Fernando Betancourt, Raimund Bürger, Christophe Chalons, Stefan Diehl, Sebastian Farås:
A random sampling approach for a family of Temple-class systems of conservation laws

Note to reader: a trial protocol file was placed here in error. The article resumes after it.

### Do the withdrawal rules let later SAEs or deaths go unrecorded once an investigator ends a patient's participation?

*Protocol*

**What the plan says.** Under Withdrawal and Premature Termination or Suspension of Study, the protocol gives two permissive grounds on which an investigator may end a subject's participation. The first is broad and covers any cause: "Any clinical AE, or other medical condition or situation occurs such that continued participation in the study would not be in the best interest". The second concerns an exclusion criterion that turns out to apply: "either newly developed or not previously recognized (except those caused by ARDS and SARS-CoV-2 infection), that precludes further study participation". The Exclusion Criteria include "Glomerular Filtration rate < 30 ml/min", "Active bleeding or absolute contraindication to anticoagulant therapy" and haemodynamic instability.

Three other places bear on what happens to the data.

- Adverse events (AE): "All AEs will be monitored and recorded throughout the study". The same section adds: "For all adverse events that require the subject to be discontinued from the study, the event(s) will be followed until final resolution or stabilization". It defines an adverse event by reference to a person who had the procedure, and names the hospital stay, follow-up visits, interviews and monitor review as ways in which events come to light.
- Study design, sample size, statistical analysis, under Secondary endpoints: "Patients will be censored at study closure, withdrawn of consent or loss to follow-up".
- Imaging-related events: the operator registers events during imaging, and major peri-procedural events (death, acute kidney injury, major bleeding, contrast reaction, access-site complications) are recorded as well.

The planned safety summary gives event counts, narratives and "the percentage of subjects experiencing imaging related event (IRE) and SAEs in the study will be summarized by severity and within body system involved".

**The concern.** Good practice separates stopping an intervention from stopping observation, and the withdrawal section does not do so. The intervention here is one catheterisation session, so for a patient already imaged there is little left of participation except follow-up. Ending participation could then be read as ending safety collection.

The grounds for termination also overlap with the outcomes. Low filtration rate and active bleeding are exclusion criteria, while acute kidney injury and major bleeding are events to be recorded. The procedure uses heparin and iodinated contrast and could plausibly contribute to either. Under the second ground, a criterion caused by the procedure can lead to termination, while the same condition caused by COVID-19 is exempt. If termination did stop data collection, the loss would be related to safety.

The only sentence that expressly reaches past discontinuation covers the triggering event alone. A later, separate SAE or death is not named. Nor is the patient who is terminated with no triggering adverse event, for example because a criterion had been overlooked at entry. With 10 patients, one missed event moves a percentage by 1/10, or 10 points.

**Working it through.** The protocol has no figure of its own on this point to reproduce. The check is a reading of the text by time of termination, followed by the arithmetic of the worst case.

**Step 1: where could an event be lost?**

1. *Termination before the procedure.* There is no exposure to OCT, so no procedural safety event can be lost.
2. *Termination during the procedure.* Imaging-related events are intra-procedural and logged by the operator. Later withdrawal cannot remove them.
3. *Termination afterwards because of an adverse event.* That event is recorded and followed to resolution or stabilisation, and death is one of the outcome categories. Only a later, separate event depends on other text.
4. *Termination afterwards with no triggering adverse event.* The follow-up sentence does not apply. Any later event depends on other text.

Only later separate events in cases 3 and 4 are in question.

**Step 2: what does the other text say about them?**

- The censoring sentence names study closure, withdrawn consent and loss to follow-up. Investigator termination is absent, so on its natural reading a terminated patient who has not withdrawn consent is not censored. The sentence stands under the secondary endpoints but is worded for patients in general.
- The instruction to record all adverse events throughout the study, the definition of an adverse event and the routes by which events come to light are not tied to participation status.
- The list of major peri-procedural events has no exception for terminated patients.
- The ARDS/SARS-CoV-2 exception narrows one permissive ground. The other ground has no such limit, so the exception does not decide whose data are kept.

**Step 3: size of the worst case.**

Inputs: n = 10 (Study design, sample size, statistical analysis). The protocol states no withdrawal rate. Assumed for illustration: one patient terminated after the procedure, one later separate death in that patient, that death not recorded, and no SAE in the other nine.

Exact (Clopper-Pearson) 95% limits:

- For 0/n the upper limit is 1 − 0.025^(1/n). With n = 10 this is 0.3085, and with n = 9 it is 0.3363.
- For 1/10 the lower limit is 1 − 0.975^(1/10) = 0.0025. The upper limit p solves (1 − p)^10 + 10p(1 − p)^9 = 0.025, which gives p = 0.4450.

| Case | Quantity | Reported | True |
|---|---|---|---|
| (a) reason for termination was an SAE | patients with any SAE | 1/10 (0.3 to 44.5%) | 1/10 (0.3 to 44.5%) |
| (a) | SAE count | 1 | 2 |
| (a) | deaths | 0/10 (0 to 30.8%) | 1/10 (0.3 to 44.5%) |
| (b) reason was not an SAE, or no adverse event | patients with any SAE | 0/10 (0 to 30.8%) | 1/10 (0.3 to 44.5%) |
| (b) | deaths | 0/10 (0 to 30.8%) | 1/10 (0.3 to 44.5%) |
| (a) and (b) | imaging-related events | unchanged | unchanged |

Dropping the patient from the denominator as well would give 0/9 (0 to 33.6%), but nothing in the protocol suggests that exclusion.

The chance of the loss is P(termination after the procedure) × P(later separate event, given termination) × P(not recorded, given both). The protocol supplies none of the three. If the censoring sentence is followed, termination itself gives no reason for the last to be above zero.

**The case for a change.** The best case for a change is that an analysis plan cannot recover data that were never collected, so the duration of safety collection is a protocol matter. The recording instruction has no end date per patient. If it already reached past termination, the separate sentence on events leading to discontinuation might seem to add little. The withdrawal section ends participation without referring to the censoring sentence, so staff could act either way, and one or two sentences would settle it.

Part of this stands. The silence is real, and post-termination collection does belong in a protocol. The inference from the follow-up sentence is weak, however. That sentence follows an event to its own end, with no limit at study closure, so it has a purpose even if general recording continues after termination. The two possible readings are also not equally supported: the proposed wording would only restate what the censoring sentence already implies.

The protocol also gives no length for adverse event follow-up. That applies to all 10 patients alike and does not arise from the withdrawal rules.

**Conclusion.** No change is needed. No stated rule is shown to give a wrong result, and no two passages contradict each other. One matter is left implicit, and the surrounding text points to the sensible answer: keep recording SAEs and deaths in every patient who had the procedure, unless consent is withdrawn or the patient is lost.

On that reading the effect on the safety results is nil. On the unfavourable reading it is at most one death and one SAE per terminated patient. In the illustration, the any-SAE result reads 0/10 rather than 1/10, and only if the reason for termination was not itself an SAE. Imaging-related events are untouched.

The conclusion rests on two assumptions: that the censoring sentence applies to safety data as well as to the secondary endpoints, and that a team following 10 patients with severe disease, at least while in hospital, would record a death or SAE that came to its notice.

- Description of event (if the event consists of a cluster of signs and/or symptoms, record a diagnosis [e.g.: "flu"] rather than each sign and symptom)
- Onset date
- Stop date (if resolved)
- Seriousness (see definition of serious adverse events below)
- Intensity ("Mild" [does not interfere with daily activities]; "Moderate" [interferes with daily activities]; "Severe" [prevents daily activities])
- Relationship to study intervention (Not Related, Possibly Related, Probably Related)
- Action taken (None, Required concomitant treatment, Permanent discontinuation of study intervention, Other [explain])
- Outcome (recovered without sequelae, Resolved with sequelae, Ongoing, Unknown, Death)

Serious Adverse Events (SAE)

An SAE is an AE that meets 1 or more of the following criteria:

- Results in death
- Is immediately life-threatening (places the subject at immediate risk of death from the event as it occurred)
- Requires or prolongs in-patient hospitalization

Several applications, including the Aw-Rascle-Zhang traffic model and a model of sedimentation of small particles in a viscous fluid, give rise to nonlinear 2 x 2 systems of conservation laws that are governed by a single scalar system velocity, which is associated to a scalar flux function. Such systems are of the Temple class since rarefaction wave curves and Hugoniot curves coincide. Moreover, one characteristic field is genuinely nonlinear (with the exception of a manifold of inflection points of the scalar flux function) and the other is linearly degenerate. For systems of this family, there are two well-known problems. The vacuum state, which may form naturally even from positive initial data, gives rise to potential problems of non-uniqueness and instability. This is resolved by the introduction of two alternative solution concepts of the Riemann problem. The other problem are spurious oscillations produced by Godunov's method near contact discontinuities. This behaviour actually arises with many standard conservative schemes since the numerical solution invariably leaves the invariant region of the exact solution. It is demonstrated that a strategy consisting of alternating between averaging (Av) and remap steps similar to the approach by C. Chalons and P. Goatin [Commun. Math. Sci. 5:533-551, 2007] generates numerical solutions that satisfy an invariant region property (in contrast to, for instance, Godunov's method). For the case that the remap step is done by random sampling (RS), techniques due to J. Glimm [Comm. Pure Appl. Math. 18(4):697-715, 1965], R. J. LeVeque and B. Temple [Trans. Amer. Math. Soc. 288(1):115-123, 1985] are combined to prove that the resulting statistically conservative Av-RS scheme converges to a weak solution. Numerical examples illustrate the performance of the Av-RS scheme, and its superiority over Godunov's method in terms of accuracy and resolution.